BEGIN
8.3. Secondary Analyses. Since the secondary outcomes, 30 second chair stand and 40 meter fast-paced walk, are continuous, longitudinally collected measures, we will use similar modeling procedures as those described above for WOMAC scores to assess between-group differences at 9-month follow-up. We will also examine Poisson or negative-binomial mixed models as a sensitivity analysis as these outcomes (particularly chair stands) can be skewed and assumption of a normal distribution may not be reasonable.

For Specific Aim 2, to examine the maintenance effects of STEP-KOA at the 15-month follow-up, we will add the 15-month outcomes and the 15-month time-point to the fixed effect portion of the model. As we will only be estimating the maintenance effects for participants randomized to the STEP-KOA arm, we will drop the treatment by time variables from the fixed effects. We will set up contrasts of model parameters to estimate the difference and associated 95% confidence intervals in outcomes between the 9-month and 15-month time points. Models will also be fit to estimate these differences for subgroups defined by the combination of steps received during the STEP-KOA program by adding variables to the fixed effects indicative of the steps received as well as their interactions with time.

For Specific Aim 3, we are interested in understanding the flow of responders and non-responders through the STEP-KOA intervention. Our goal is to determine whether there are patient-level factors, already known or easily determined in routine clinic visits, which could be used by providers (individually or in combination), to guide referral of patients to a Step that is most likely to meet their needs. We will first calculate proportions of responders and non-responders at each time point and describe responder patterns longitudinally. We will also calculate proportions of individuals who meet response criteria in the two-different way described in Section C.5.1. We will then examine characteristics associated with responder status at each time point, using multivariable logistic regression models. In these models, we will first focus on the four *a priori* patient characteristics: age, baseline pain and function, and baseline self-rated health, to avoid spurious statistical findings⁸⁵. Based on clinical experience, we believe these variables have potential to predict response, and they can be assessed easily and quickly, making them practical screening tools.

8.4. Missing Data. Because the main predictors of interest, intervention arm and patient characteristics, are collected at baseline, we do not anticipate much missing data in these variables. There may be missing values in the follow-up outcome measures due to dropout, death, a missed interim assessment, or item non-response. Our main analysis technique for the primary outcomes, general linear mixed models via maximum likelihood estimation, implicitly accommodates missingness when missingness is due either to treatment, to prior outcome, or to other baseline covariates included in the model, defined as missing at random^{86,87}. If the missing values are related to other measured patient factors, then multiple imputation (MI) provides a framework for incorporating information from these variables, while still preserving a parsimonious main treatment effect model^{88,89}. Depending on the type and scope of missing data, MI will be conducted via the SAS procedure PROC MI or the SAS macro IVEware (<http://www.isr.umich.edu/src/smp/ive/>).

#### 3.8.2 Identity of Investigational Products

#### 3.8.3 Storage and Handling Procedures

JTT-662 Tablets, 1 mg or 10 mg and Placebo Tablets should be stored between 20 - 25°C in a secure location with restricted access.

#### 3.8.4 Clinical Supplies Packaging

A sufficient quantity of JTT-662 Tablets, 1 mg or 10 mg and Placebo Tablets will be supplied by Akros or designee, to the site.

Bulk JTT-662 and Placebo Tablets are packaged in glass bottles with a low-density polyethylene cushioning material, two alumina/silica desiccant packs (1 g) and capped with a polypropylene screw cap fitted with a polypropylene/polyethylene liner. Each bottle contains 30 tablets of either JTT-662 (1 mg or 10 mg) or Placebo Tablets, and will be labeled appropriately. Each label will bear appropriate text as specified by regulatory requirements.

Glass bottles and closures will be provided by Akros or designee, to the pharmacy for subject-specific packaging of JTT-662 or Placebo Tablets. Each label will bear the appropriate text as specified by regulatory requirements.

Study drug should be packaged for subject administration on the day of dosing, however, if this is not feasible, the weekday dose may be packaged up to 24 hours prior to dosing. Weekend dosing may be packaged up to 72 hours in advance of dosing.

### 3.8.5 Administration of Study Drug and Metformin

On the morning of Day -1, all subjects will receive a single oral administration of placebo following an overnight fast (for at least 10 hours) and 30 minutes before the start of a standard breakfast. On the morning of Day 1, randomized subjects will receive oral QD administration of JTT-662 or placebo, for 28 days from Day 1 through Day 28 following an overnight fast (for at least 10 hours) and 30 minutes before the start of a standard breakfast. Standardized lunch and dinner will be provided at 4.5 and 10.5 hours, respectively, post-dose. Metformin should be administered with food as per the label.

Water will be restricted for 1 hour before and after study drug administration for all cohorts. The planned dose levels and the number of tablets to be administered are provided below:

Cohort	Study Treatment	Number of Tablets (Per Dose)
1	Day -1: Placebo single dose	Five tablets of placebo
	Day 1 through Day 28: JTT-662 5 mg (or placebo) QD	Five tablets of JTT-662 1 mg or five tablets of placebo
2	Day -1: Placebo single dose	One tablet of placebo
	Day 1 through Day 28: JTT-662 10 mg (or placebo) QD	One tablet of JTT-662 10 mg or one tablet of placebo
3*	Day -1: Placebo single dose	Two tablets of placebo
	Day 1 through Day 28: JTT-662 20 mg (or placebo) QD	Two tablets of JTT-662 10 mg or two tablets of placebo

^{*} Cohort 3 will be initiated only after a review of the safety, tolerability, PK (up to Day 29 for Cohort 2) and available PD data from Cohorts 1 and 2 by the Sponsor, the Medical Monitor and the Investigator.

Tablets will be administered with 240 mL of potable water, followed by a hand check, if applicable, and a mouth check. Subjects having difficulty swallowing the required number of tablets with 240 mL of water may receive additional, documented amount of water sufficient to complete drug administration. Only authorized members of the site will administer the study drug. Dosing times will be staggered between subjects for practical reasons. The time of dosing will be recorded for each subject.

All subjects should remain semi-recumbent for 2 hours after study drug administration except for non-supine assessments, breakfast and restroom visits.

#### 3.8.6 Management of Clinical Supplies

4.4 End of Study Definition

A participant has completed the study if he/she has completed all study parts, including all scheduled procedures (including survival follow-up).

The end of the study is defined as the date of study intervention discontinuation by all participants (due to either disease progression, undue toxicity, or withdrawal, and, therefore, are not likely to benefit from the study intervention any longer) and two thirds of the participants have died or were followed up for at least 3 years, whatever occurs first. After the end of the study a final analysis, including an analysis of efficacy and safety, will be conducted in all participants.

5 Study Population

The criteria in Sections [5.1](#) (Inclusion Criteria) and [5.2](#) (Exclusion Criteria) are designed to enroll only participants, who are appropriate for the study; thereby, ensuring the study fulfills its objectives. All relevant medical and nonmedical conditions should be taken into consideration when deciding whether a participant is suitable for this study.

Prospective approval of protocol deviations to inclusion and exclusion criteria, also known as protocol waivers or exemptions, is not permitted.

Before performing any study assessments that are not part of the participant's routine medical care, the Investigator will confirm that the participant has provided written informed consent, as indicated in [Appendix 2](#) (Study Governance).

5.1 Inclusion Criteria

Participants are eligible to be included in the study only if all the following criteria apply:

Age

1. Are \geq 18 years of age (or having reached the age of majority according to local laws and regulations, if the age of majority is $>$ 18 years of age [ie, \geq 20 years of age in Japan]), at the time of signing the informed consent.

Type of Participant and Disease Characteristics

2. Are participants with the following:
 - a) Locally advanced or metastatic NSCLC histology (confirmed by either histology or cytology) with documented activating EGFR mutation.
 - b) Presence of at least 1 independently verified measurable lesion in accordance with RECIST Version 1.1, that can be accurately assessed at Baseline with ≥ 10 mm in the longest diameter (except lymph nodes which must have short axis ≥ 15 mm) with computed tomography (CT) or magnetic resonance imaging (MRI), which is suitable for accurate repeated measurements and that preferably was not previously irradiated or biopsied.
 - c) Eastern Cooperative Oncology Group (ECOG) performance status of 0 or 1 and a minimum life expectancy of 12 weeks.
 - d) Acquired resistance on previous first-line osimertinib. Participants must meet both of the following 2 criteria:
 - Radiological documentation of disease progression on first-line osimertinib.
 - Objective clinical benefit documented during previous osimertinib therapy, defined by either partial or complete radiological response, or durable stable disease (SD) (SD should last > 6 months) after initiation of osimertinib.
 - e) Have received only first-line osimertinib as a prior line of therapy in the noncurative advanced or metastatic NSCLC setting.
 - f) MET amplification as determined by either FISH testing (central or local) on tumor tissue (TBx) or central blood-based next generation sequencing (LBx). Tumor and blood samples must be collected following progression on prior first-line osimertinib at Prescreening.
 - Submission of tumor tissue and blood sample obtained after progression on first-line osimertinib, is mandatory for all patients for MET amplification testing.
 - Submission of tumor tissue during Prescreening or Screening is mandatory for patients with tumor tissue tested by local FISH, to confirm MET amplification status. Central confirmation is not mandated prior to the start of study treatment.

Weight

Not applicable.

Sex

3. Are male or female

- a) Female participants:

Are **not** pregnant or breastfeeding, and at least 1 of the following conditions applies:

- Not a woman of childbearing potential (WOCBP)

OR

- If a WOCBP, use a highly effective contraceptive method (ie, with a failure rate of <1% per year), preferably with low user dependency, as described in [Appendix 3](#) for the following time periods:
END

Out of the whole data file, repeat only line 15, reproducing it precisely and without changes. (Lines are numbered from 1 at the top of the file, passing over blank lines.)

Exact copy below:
Water will be restricted for 1 hour before and after study drug administration for all cohorts. The planned dose levels and the number of tablets to be administered are provided below: